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NIH Funds Programmable mRNA to Treat Cancer

Breast cancer self exam

(NIEHS, nih.gov)

4 Aug. 2021. National Cancer Institute is funding research on using programmable synthetic messenger RNA to treat two types of solid tumor cancer. Strand Therapeutics Inc. in Cambridge, Massachusetts is receiving two small business set-aside grants of about $400,000 each from NCI, an agency of National Institutes of Health, to advance the company’s work on supplemental therapies for triple-negative breast cancer and melanoma.

Strand Therapeutics is a four year-old enterprise, spun-off from the synthetic biology lab of Ron Weiss at MIT. The company’s technology is based on synthetic messenger RNA, or mRNA, designed to express therapeutic proteins over longer periods of time, and produce precise immune-system responses. In addition, Strand Therapeutics says its mRNA therapies can be programmed to respond only under certain conditions, such as in a cancerous tumor, as well as treat multiple diseases with a single drug.

The NIH funds aim to further develop Strand’s technology to show in preclinical tests it can supplement immunotherapy drugs to treat triple-negative breast cancer and melanoma. In triple-negative breast cancer, tumors do not express hormonal or HER2 receptor proteins that are targets for most breast cancer drugs. Melanoma is an aggressive type of skin cancer, which while not as common as basal cell and squamous cell skin cancers, is more likely to spread to other parts of the body.

Strand Therapeutics says many immunotherapies for solid tumor cancers use antibodies to block checkpoint inhibitors, allowing the immune system to attack tumor cells. However, the response rate for triple-negative breast cancer to these immunotherapies is low, and for many people with melanoma treated with these drugs, the relapse rate is high. The company plans to produce synthetic mRNA therapies that express cytokine proteins, similar to those produced by immune system cells, but designed to work only in the tumors.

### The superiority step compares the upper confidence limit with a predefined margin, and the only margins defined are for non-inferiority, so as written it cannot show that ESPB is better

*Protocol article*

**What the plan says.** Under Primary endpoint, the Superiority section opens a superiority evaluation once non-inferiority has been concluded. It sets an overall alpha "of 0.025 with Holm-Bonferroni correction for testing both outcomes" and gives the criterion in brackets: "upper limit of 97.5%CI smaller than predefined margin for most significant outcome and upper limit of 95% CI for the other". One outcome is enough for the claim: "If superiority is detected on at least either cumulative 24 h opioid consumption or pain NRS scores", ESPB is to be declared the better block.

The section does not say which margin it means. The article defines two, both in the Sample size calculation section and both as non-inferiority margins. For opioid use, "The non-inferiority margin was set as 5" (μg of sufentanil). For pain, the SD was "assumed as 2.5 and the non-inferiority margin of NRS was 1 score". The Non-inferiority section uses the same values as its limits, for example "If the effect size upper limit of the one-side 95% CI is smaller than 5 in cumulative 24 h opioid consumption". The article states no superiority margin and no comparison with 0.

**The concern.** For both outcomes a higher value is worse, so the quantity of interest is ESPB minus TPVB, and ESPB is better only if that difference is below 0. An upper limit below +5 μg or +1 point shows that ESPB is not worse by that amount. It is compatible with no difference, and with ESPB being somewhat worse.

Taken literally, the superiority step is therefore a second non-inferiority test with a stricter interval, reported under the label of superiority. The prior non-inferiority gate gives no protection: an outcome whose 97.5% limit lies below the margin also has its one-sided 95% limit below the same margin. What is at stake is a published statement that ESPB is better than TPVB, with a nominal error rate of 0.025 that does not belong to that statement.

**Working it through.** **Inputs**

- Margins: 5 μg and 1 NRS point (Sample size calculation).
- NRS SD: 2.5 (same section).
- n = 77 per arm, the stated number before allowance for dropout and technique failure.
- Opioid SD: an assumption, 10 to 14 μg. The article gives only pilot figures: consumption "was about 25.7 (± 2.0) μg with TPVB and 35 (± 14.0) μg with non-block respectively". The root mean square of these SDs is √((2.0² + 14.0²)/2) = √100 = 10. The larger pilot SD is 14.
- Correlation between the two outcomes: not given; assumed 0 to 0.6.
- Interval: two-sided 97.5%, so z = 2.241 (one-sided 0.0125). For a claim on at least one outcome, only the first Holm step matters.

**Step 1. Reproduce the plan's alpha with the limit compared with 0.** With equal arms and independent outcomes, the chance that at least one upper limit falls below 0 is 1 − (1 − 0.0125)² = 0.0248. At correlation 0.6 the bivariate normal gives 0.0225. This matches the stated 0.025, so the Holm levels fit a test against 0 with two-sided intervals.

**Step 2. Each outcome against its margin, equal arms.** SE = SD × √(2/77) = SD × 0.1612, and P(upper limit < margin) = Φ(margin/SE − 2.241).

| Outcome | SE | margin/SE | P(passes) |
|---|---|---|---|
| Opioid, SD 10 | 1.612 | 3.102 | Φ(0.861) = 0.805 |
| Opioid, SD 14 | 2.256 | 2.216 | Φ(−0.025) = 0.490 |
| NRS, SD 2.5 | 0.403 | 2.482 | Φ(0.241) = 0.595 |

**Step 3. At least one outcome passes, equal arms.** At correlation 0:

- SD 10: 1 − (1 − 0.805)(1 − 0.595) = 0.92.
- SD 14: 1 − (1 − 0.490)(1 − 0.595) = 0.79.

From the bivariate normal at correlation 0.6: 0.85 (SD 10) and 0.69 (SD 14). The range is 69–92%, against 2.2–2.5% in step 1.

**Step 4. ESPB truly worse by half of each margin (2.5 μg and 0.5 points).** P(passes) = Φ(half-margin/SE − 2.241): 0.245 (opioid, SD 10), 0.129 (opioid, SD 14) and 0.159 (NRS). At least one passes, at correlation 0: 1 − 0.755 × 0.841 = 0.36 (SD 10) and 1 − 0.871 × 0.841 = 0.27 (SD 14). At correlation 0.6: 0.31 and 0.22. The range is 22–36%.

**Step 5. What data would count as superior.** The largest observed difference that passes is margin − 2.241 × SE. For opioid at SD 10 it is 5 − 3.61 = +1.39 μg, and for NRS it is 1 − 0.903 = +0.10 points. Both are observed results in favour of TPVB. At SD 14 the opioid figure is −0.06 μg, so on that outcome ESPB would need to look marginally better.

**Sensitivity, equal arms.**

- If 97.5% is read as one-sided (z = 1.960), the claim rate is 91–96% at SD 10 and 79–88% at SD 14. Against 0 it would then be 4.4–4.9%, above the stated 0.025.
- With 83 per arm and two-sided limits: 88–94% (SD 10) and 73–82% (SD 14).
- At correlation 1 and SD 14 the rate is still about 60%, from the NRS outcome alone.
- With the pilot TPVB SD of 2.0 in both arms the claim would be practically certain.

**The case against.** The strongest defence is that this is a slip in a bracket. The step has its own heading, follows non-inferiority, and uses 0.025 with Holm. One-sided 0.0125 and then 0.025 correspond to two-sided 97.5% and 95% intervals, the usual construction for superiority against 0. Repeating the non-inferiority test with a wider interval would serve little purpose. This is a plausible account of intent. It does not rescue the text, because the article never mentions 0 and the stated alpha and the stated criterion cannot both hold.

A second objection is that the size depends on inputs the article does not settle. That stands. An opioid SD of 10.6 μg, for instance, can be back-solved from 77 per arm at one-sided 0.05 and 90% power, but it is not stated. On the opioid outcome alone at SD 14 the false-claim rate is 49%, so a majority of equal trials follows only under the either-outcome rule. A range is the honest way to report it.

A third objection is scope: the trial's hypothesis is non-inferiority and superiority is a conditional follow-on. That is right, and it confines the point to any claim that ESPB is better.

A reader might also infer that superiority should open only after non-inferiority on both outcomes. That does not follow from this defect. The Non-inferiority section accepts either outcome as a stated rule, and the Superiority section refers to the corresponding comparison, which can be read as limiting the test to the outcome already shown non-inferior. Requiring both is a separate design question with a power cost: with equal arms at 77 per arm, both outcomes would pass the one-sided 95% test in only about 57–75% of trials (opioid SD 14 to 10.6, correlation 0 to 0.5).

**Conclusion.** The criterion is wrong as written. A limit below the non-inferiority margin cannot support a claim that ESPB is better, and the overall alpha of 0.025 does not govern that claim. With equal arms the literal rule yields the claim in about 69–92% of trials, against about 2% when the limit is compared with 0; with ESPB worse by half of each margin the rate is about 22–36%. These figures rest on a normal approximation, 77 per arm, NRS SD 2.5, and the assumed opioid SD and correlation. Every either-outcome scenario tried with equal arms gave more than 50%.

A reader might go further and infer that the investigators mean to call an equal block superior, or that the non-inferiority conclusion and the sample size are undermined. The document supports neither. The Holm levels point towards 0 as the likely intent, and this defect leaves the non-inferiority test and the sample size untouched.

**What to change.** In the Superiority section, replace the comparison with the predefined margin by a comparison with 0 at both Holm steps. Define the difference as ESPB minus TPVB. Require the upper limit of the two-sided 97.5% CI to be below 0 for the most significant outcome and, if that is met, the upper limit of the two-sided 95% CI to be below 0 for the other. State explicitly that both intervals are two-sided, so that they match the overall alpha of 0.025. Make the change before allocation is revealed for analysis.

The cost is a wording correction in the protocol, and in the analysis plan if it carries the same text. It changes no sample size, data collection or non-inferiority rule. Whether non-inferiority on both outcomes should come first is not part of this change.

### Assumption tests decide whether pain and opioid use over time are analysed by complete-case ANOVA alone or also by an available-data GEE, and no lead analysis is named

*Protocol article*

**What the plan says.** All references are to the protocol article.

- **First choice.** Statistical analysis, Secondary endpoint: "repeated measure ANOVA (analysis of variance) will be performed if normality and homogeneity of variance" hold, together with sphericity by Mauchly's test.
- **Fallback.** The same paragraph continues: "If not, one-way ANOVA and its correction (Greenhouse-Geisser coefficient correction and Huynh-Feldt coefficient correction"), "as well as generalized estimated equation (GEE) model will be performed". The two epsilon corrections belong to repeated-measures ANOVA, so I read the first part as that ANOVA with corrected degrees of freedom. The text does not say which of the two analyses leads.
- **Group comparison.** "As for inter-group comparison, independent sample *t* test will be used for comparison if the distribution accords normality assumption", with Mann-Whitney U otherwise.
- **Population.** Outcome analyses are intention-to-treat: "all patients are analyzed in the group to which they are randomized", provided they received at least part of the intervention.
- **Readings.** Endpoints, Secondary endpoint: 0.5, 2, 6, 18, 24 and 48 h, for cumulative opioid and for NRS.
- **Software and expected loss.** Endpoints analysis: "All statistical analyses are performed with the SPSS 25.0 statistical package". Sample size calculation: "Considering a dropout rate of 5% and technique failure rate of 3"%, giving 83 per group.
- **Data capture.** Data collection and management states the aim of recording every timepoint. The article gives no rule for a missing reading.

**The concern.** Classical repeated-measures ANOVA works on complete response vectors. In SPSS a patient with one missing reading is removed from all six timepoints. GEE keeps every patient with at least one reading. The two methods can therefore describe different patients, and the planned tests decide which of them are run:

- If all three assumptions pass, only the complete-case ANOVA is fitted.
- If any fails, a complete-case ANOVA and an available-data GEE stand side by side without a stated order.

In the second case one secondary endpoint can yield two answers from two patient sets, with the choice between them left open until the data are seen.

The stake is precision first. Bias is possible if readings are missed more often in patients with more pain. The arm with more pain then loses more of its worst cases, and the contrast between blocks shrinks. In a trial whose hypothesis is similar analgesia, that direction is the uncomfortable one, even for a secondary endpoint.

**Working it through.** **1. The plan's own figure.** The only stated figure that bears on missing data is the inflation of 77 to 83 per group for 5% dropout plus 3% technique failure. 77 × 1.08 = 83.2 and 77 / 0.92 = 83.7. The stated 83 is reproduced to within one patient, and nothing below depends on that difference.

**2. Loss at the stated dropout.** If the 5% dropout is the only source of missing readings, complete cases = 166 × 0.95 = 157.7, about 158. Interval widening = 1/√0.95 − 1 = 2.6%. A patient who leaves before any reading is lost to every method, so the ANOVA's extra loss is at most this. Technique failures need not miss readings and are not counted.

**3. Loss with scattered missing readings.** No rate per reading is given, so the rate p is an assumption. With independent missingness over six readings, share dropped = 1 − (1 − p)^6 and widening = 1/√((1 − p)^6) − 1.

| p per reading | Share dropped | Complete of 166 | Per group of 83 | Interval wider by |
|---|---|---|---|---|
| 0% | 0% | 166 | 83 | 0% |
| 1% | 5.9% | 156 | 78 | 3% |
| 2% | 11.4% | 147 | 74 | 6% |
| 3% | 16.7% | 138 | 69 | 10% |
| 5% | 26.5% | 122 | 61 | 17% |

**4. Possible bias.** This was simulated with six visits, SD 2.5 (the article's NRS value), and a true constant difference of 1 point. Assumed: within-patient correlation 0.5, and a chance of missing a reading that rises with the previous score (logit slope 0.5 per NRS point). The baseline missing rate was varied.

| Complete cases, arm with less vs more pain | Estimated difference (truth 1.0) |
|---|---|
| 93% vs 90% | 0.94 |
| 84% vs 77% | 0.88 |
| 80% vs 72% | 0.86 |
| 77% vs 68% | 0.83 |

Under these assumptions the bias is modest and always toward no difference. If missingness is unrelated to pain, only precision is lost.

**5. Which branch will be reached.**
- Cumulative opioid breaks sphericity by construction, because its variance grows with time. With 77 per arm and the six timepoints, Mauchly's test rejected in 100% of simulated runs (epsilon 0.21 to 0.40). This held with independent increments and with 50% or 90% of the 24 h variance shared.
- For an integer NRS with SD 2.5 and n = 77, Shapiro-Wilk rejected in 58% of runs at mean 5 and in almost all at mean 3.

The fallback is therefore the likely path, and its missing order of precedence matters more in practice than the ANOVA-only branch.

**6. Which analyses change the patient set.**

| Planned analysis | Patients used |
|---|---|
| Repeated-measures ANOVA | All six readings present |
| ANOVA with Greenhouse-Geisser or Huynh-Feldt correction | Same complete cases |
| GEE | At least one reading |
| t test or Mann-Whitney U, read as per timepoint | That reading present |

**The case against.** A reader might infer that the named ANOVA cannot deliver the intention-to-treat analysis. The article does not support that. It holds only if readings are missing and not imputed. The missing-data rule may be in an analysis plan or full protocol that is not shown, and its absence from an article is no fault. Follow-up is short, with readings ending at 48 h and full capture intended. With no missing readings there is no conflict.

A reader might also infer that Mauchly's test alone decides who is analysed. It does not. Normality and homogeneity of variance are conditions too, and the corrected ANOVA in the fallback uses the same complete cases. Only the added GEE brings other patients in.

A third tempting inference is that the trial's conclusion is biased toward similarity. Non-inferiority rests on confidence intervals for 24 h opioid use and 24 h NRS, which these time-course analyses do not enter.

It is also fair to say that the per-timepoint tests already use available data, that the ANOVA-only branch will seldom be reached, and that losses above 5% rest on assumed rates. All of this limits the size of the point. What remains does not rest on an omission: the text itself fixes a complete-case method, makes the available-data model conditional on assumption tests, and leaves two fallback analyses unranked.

Demonstrate therapeutic feasibility

“It is well known that cytokines can be utilized to achieve an anti-tumor effect in cancer patients,” says Strand Therapeutics co-founder and CEO Jake Becraft in a company statement released through BusinessWire. “However, treatment strategies that involve cytokines can be highly toxic, and therefore, its efficacy can be limited. To that end, we can use our programmable, self-replicating mRNA therapeutic platform to localize cytokine expression that will potentially enable more precise and longer-lasting anti-cancer immune responses.”

In the triple-negative breast cancer project, Strand is designing a form of mRNA that expresses cytokine proteins resembling interleukin-12 produced by natural killer and T-cells in the immune system. The transcribed mRNA, says the company, is delivered in lipid nanoparticles that respond to the chemistry of the tumor’s microenvironment, the surrounding matrix that supports tumor development, but not elsewhere in the body, to reduce off-target effects. In addition, the lipid nanoparticles interact with the mRNA payloads to increase their impact on tumor cells.

For the melanoma, project, Strand Therapeutics is designing a similar form of mRNA, but in this case expressing two types of cytokines, first interleukin-12 and later interleukin-15. This combination of cytokines, says the company, aims to provide a more durable response, while limiting toxicity to other parts of the body. In both the breast cancer and melanoma projects, Strand plans to conduct tests with lab mice to demonstrate the treatments’ therapeutic feasibility.

The awards are Small Business Innovation Research or SBIR grants made under NIH’s small business programs that set aside a part of the agency’s research funding for U.S.-based and owned companies. SBIR grants in most cases are made in two parts: a first phase to determine technical and commercial feasibility, and a second phase to develop and test a working prototype or prepare for clinical trials. These grants are first-phase awards.

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